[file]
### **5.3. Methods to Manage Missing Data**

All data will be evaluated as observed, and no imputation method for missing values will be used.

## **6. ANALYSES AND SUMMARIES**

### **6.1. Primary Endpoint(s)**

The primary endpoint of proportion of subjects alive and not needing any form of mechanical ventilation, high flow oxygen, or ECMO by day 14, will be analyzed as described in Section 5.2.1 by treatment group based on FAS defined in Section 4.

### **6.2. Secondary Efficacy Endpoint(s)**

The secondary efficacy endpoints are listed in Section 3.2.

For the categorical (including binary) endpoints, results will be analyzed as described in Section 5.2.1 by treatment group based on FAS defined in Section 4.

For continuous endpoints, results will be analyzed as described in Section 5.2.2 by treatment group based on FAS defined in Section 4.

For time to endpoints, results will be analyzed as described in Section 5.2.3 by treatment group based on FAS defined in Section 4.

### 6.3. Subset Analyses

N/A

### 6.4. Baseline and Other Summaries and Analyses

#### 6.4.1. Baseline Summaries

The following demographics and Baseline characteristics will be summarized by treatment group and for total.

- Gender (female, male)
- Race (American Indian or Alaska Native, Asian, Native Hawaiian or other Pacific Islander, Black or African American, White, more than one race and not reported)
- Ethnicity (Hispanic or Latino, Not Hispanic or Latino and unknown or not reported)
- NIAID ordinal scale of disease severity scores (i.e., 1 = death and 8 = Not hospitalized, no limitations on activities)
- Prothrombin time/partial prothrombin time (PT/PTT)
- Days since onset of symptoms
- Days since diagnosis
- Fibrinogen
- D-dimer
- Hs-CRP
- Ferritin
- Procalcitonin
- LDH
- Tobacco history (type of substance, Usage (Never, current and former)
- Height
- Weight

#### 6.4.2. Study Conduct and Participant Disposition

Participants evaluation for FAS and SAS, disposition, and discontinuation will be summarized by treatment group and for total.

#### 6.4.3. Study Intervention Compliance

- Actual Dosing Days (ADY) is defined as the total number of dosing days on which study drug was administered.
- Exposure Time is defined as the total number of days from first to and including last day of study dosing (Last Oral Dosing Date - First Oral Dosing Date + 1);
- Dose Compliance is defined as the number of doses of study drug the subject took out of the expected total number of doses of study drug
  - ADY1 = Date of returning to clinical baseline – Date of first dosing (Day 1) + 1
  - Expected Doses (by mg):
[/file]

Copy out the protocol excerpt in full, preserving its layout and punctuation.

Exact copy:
### **5.3. Methods to Manage Missing Data**

All data will be evaluated as observed, and no imputation method for missing values will be used.

## **6. ANALYSES AND SUMMARIES**

### **6.1. Primary Endpoint(s)**

The primary endpoint of proportion of subjects alive and not needing any form of mechanical ventilation, high flow oxygen, or ECMO by day 14, will be analyzed as described in Section 5.2.1 by treatment group based on FAS defined in Section 4.

### **6.2. Secondary Efficacy Endpoint(s)**

The secondary efficacy endpoints are listed in Section 3.2.

For the categorical (including binary) endpoints, results will be analyzed as described in Section 5.2.1 by treatment group based on FAS defined in Section 4.

For continuous endpoints, results will be analyzed as described in Section 5.2.2 by treatment group based on FAS defined in Section 4.

For time to endpoints, results will be analyzed as described in Section 5.2.3 by treatment group based on FAS defined in Section 4.

### 6.3. Subset Analyses

N/A

### 6.4. Baseline and Other Summaries and Analyses

#### 6.4.1. Baseline Summaries

The following demographics and Baseline characteristics will be summarized by treatment group and for total.

- Gender (female, male)
- Race (American Indian or Alaska Native, Asian, Native Hawaiian or other Pacific Islander, Black or African American, White, more than one race and not reported)
- Ethnicity (Hispanic or Latino, Not Hispanic or Latino and unknown or not reported)
- NIAID ordinal scale of disease severity scores (i.e., 1 = death and 8 = Not hospitalized, no limitations on activities)
- Prothrombin time/partial prothrombin time (PT/PTT)
- Days since onset of symptoms
- Days since diagnosis
- Fibrinogen
- D-dimer
- Hs-CRP
- Ferritin
- Procalcitonin
- LDH
- Tobacco history (type of substance, Usage (Never, current and former)
- Height
- Weight

#### 6.4.2. Study Conduct and Participant Disposition

Participants evaluation for FAS and SAS, disposition, and discontinuation will be summarized by treatment group and for total.

#### 6.4.3. Study Intervention Compliance

- Actual Dosing Days (ADY) is defined as the total number of dosing days on which study drug was administered.
- Exposure Time is defined as the total number of days from first to and including last day of study dosing (Last Oral Dosing Date - First Oral Dosing Date + 1);
- Dose Compliance is defined as the number of doses of study drug the subject took out of the expected total number of doses of study drug
  - ADY1 = Date of returning to clinical baseline – Date of first dosing (Day 1) + 1
  - Expected Doses (by mg):